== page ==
Professional Writing: Process and Practice
EN 1700 – Fall/Winter 2009/2010 – Jan Rehner
Lecture 11 – Carson – Nov 30
Carson’s Call to Action
- First manifesto.
- Brought environmental issues on the map.
- Was first seen in the New Yorker.
- Published as a book in 1962.
- Led to government inquiries, court cases, beginning political protests – ‘Green
- Environmental protection agency in the US.
- Banning of the most dangerous pesticide DDT.
- If you read it narrowly, it’s about pesticides and its effect on people and wildlife.
- It is a radical critique, quite subversive-challenge the status quo.
- It is critique’s the world’s blind face of technology.
- The first to take on the corporation and especially corporate greed.
- Part of the nature writing tradition.
- Is not a romantic narrative, or solitude.
- Carson is one of the 1 writers to blend science writing and literature. Writes
scientific evidence in an understandable way to ordinary readers. She is able to
write narrative way.
- Fables teach you a moral lesson.
- The moral that Carson says in the beginning of the text: is a call to action – ‘no
witchcraft, no enemy action… in this stricken world the people have done it to
themselves.’ She points out that we have done it to ourselves.
- This plea to attention and call to action, 45 years later, that it was not so small
and not so obvious after.
- Pesticide use, nuclear, acid rain, depletion of the ozone layer… etc.
Carson’s Rhetoric and Style
- Kind of strategies helps to explain the impact of this book and its wide appeal.
- Its readability – lots of research put into simple reading.
- Scientific part is strong.
- She has one chapter in the book ‘Elixirs of Death’ – how pesticides work. Making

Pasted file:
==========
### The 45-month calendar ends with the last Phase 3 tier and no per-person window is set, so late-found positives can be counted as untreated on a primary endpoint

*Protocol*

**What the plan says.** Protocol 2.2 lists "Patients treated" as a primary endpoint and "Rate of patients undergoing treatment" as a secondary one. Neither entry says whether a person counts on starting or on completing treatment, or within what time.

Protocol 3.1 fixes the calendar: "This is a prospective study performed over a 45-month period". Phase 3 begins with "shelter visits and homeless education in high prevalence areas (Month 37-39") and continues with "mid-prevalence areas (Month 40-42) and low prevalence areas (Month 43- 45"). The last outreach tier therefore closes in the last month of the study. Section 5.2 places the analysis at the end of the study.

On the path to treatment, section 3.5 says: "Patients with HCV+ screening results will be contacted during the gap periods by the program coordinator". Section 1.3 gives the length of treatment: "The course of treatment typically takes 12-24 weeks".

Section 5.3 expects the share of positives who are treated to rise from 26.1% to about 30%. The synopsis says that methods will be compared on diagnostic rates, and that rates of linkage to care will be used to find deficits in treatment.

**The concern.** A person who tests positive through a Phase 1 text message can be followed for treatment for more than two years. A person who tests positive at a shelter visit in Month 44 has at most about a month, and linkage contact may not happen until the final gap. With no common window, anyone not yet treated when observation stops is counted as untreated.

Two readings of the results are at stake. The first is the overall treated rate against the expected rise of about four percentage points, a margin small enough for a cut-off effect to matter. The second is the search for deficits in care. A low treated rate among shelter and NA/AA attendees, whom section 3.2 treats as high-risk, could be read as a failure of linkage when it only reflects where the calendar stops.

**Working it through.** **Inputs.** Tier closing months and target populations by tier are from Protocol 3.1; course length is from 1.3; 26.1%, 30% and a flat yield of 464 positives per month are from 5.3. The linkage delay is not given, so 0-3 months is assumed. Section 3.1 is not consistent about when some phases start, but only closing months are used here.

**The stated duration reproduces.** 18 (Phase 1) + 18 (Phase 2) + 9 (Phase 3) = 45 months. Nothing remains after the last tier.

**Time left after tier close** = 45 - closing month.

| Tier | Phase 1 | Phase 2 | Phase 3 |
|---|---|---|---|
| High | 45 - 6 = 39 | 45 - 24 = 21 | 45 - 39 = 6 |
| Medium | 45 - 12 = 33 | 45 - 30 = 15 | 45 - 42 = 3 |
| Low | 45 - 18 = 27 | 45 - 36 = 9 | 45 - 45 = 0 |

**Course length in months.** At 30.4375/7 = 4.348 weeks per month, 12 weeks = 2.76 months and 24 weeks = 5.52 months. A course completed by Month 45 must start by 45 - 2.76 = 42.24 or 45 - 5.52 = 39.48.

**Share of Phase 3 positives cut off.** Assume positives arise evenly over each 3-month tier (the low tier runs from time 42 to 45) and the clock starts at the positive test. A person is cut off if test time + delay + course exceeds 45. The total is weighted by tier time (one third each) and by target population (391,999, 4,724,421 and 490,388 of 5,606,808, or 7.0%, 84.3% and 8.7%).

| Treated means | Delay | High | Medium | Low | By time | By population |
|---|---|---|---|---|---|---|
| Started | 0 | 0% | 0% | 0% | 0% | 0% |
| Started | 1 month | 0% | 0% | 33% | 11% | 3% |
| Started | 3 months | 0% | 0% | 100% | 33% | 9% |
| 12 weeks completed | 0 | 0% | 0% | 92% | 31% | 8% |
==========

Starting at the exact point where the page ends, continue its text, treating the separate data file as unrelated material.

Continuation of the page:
science accessible, targets the average person rather than science experts.
- Throughout this text, juxtaposes housewives and their experience with pesticides
against science and business. They speak in length and straightforward
language. Identified by their hometown or their actual name.
- In contrast, the ‘controllers’ – chemical salesman, scientist, grey, faceless,
unquoted and nameless. She is putting the personal against the impersonal. It
persuades you as a reader.
- Usually only the experts are quoted, people of power. - She inverted the power structure. You want people to believe that they have
power; they have expertise because they use it. There is a type of lived expertise
that is important for Carson to tap into.
- Carson has made unlikely heroes in the book: the Songbird (Robin), and the
- Robin is a common songbird.
- She describes in detail, a songbird dying.
- American eagle was already an endangered species. It is the national symbol of
the US. Symbol of freedom, American frontier. Appears on money.
- As Carson points out, pesticides result to American eagle not being able to
- National Audubon Society – protection lands and specifically in birds. Carson
was able to have them back her up.
- Her language shifted the way people thought about human beings and nature.
- Patterns of imagery:
o The nuclear mushroom cloud: Hostility between the superpower, made
people believes nuclear attacks. Feared radioactive fallout due to its
invisibility. Silent spring enlightens pollution to radioactive fallout.
o Invisible poisons.
o Lethal laws.
o Chapter titles.
o Metaphors of nature – she does this with 2 repeated phrases: ‘The Web of
Life’ and ‘The Balance of Nature’. To Carson nature was not a passive
object. It was organic living whole. Complex web of interconnections.